16 Gauge vs. 18 Gauge Nailer

These days, it seems like everyone has a nail gun. Moreover, there's no reason why not. Not only do they make setting nails a breeze, but they also prevent ugly hammer dings. They're cheap, and there's a particular delight in rapidly driving nails with a single trigger stroke. If you are in the market for one, know that you are not alone.

Whether you want a nail gun that fires 15- or 18-gauge nails is a major decision. What you may and cannot do in your store will depend on your choice. Don't worry; once you know the differences between the two, making a decision is much easier.

What Does Gauge Mean?

Gauges are used to indicate the diameter of a nail. Nails are gauged similarly to electrical lines, with a greater gauge indicating a thinner nail.

The gauge generally indicates how many nails fit into one inch when lined up in a row. The conclusion is obvious: nails with a density of 18 per inch are thinner than those with a density of 16. Always bear in mind that a lower gauge number indicates a thicker nail.

Nail length is also important, but it is not as critical to your shortlisting because most nail guns can shoot nails within 2 and 2-1/2 inches in length.

Overview of a 16-Gauge Nailer

Typically sold in 1- to 3-and-a-half-inch lengths, 16-gauge finish nails have a shank thickness of 0.0625 inches. It holds better than 18-gauge brads since it's thicker. It may also be used to secure heavier, denser pieces of wood and is a good general-purpose gun.

There are two major reasons to avoid using 16-gauge nailers. The first is if you're just using incredibly thin boards or crown molding and don't want to risk cracking them. Even though these nails are still quite small, firing one through light trim may cause it to split.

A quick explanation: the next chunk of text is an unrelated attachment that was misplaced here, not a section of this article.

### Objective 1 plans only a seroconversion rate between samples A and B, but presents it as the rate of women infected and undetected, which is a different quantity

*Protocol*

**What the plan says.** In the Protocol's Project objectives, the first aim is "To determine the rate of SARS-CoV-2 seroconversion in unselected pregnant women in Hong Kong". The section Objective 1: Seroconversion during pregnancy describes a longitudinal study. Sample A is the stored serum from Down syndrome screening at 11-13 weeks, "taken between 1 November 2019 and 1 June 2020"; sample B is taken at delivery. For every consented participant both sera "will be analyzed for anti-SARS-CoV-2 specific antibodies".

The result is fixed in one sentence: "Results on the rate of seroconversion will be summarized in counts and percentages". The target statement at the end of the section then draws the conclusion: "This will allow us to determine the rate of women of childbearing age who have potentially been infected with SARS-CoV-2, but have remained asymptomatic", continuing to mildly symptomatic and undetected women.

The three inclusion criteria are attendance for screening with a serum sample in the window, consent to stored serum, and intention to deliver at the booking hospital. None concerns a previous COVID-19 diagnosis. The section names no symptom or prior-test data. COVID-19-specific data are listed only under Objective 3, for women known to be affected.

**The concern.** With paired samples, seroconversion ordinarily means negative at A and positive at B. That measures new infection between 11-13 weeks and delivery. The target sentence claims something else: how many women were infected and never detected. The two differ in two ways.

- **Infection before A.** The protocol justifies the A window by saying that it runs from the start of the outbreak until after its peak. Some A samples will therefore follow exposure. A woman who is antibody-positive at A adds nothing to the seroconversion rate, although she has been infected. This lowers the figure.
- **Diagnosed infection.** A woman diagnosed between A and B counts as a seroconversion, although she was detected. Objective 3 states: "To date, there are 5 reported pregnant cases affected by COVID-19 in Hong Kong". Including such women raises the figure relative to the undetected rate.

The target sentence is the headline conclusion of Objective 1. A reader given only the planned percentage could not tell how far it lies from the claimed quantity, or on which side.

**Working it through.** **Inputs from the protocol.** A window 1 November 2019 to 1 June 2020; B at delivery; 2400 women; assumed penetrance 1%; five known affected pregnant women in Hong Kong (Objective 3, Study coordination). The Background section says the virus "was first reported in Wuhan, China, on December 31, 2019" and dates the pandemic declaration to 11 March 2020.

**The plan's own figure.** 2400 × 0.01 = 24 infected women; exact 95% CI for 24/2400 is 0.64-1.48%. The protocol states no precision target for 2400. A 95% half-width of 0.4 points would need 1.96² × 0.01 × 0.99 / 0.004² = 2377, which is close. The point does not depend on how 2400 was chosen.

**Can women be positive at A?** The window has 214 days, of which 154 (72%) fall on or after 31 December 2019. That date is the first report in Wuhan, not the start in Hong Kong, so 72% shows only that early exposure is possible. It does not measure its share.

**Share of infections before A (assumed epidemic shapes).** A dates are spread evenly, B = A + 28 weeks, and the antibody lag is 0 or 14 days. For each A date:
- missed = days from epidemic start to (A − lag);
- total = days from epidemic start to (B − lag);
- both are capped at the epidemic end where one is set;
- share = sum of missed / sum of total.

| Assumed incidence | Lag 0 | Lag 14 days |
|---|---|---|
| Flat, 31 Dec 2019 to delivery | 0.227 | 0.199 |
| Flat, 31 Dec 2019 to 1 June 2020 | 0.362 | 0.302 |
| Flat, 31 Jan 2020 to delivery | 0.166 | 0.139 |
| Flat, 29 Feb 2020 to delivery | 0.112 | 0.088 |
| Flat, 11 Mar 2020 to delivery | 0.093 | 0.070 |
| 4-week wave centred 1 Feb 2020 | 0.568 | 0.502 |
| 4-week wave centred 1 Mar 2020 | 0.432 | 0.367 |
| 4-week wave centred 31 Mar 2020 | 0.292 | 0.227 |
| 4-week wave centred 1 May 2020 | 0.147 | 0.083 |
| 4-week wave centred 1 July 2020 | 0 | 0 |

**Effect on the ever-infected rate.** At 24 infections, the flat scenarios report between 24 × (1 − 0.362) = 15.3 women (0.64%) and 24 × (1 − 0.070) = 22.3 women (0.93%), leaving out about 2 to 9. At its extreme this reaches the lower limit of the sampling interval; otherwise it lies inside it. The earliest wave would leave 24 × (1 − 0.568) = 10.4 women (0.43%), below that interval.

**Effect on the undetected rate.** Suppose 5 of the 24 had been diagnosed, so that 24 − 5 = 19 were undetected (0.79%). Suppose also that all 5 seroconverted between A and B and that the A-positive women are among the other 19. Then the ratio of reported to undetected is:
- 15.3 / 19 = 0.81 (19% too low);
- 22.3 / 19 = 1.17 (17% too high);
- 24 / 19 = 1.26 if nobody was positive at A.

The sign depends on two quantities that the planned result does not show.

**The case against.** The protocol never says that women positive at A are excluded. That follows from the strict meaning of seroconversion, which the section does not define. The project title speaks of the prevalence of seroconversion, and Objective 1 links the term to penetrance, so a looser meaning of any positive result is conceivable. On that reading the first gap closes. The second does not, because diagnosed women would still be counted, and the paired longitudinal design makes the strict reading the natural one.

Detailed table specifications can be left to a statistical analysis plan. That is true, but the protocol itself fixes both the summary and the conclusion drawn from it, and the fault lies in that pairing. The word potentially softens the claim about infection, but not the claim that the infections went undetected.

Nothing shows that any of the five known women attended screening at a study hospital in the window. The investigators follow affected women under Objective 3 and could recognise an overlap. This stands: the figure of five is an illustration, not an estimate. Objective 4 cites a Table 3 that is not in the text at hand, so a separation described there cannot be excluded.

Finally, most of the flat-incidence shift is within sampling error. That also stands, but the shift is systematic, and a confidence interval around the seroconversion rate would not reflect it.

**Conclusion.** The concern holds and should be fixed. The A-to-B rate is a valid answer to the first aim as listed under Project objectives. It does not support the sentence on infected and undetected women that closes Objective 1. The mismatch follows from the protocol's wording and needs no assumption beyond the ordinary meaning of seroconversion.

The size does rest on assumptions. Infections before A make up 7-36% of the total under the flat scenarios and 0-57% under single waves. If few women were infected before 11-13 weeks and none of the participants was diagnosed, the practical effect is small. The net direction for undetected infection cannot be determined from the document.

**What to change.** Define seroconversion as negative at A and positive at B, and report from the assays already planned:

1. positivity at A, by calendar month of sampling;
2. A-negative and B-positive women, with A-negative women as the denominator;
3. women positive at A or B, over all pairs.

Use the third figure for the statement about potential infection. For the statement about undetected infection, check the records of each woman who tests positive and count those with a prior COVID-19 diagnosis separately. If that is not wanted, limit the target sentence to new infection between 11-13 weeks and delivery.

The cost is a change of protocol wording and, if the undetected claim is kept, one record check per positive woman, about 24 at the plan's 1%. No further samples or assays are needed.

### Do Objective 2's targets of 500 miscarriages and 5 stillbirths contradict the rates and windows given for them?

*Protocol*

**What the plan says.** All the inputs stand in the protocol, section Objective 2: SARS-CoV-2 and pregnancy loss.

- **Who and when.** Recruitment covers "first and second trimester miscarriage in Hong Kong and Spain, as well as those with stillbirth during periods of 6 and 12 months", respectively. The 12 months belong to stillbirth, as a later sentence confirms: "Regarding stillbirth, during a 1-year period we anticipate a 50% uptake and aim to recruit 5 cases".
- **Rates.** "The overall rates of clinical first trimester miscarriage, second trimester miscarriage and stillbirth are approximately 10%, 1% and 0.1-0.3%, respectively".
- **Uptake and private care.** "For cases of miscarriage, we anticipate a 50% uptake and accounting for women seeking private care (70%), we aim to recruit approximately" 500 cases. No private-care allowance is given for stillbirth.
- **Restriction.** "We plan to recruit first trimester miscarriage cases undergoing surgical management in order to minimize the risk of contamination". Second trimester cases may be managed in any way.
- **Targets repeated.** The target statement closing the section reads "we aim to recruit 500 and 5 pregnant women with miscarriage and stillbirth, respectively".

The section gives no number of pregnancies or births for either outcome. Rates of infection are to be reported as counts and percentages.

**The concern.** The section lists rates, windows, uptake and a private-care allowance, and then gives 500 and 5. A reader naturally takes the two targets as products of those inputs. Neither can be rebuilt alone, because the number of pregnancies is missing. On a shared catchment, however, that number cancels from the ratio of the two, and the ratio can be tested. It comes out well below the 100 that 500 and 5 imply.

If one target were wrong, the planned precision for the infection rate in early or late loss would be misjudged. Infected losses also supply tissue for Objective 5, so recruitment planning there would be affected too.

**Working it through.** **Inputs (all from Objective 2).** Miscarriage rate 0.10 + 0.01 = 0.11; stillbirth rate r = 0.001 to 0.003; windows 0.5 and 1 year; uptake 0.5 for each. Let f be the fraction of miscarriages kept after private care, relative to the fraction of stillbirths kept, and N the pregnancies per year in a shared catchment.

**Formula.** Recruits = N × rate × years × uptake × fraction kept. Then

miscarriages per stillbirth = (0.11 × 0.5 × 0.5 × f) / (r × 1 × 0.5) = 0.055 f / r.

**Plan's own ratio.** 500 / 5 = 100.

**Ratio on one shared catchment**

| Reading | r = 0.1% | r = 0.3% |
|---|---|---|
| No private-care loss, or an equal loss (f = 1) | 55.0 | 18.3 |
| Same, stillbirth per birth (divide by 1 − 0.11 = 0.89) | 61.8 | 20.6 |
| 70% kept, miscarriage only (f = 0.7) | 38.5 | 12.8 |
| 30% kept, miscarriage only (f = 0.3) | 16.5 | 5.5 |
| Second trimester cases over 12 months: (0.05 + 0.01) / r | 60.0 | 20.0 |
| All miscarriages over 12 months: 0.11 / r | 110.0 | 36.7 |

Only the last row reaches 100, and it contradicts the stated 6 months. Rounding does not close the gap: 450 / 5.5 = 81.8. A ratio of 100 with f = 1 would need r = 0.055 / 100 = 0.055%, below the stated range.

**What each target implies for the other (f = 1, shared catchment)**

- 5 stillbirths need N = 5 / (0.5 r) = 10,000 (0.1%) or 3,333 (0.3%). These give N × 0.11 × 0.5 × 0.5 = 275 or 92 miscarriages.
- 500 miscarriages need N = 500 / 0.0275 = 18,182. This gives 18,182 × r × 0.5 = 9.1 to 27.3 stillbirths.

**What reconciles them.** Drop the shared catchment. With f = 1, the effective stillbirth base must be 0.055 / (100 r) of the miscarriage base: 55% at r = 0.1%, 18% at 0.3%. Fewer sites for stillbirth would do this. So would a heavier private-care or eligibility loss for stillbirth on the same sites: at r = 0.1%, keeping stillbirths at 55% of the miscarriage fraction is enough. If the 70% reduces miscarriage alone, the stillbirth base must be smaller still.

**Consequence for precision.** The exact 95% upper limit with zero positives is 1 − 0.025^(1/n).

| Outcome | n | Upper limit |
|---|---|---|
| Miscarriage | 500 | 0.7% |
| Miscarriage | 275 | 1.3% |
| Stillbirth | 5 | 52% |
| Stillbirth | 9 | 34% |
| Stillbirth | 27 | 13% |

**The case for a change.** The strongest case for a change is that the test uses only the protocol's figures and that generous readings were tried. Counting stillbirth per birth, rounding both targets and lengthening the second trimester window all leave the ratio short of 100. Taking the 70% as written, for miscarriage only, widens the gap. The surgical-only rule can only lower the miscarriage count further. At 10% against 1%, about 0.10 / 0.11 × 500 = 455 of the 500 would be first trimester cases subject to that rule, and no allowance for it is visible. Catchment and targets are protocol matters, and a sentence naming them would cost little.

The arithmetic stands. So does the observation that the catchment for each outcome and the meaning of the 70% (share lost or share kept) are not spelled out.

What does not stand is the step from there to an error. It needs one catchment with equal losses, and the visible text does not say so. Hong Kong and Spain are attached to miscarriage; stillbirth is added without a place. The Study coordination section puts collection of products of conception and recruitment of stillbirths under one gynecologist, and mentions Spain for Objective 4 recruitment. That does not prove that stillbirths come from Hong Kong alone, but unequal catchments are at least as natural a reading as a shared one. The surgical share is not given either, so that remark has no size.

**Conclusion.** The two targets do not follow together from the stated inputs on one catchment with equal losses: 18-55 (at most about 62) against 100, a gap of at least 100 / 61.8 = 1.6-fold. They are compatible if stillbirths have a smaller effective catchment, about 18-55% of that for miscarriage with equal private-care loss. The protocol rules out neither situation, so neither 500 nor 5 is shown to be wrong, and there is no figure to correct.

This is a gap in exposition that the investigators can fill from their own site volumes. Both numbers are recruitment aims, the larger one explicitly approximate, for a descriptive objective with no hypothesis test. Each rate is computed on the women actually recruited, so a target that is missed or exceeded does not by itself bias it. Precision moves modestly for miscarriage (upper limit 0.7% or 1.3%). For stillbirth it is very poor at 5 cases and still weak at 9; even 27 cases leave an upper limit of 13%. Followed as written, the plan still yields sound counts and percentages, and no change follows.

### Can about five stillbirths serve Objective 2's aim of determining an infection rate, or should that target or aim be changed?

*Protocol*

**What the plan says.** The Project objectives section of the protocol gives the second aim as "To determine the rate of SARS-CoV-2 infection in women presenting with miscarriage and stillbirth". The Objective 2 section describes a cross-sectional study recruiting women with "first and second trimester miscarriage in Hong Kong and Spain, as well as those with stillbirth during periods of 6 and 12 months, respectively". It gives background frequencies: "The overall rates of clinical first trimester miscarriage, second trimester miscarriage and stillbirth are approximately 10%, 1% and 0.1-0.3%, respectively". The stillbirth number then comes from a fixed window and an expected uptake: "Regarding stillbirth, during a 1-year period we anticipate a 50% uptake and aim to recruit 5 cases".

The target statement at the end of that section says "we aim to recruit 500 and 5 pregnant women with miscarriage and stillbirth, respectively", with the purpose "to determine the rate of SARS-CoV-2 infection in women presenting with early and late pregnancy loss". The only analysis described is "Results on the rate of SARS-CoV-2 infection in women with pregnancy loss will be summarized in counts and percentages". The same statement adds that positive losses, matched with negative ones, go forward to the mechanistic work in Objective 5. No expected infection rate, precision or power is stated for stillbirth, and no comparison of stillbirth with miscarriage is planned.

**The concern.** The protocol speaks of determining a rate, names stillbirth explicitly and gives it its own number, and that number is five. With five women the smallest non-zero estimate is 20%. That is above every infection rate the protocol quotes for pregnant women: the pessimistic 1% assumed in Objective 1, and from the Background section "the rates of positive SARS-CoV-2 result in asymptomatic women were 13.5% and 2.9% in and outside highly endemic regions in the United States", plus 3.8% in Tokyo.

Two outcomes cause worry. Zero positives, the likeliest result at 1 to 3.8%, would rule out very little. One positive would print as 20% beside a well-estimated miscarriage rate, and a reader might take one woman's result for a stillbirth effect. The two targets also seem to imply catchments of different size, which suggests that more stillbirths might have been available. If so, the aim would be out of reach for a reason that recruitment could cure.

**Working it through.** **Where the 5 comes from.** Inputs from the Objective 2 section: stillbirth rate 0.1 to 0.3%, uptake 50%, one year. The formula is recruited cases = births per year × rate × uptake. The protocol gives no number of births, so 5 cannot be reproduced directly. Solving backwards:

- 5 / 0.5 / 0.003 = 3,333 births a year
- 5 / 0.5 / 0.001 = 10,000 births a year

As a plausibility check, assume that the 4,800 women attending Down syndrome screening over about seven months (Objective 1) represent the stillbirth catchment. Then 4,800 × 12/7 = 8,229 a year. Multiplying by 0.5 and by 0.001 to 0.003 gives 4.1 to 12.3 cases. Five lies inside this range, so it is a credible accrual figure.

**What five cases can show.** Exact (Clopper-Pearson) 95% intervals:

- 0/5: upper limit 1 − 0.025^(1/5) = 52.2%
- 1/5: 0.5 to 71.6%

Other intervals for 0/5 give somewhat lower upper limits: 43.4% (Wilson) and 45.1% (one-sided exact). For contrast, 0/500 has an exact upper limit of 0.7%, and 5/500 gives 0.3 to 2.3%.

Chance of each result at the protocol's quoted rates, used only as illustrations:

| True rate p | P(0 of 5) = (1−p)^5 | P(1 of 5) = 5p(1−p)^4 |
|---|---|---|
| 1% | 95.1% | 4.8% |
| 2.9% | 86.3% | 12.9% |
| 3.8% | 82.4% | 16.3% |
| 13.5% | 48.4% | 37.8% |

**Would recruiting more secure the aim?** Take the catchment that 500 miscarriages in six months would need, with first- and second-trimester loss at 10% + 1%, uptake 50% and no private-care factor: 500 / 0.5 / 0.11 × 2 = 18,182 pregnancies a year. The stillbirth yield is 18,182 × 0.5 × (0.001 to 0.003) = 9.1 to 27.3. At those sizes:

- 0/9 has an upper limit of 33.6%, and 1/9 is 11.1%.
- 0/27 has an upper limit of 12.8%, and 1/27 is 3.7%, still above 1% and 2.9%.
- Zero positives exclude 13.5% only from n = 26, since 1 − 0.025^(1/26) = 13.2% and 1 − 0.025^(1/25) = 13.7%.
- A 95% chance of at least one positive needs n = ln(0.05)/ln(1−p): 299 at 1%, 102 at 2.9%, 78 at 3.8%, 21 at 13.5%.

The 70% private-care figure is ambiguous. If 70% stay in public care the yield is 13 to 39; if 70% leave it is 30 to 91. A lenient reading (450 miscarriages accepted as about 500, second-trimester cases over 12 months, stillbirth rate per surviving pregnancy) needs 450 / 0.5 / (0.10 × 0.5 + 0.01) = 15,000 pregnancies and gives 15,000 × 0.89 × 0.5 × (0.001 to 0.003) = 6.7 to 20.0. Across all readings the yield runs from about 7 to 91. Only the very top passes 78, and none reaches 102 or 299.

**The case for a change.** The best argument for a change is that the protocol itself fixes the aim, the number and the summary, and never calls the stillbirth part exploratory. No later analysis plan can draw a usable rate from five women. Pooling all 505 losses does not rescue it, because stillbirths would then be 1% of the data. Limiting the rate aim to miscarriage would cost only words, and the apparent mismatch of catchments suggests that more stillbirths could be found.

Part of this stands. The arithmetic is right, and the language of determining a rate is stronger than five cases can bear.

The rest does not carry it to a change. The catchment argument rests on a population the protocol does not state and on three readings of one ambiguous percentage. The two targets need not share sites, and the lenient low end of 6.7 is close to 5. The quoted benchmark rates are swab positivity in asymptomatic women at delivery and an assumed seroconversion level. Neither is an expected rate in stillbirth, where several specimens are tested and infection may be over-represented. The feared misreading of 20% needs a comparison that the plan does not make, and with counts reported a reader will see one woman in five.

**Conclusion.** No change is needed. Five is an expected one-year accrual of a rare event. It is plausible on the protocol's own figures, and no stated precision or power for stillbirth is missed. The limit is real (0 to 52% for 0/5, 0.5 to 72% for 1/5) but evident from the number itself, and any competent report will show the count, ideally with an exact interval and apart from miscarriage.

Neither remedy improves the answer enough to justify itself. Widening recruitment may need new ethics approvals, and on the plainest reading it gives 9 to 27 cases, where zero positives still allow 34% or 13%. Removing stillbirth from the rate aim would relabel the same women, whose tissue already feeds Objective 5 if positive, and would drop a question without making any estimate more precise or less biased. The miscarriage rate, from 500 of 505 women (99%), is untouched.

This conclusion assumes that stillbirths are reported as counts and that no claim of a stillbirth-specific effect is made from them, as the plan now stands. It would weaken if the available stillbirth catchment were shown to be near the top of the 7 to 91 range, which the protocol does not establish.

If you're in the middle of a woodworking job and don't want to nail anything down permanently, 16-gauge nails might not be the best choice. A 16-gauge nail fired from a finish nailer is designed to stay on the board indefinitely, especially in the case of finish nailers.

Lastly, the greater head size (compared to an 18-gauge) frequently results in a bigger hole that must be sealed and sanded.

Read Also: Finish Nailer vs. Framing Nailer


  • Strong holding power
  • Can penetrate MDF and thicker wood


  • May split and crack thinner and more delicate wood
  • Requires filling and sanding of nail heads

What Is A 16 Gauge Finish Nailer Used For?

Essentially, nails with a greater thickness provide stronger support and enhanced stability. Your project shouldn't fall apart if you use 16-gauge nails to attach two boards. This is especially true if you use wood glue to hold everything together.

The finish nailer is the most typical variety of nail guns that uses nails with a gauge size of 16. Most of the time, this tool is utilized during the installation of boards and crown molding in situations where the workpiece is directly linked to drywall. To maintain the stability of your components, you will want more holding force, which may be provided with strong 16-gauge nails.

Carpenters use them for many jobs, including installing interior trim, baseboard, and crown. You may use them to install stair risers, and they are an excellent alternative for nailing down tongue-and-groove flooring in areas where a flooring nailer would be ineffective, such as close to a wall or inside a closet.

Cabinets, exterior trims, chair rails, and other applications where you are finished with the project and are certain that you require the parts to remain fixed can also benefit from using 16-gauge nailers.

Overview of a 18-Gauge Nailer

Nails with an 18-gauge diameter are much less likely to break or split thin boards or trim. Brad nailers, a special nail gun used for firing nails through thin materials or temporarily holding boards together before the glue is applied, typically employ 18-gauge nails. To remove brad nails, pry the boards apart with your fingertips.

This nailer has several restrictions. To begin with, it utilizes less power to avoid splitting or damaging the work. However, that also prevents it from penetrating materials like MDF or solid wood. The narrower shank reduces the nail's gripping strength compared to a standard 16-gauge nail.

Read: Pin Nailer Vs Finish Nailer


  • Gentler and suited for delicate
  • workLess filling and sanding needed


  • Less strength
  • Lacks power to penetrate MDF properly

What Are 18 Gauge Nailers Used For?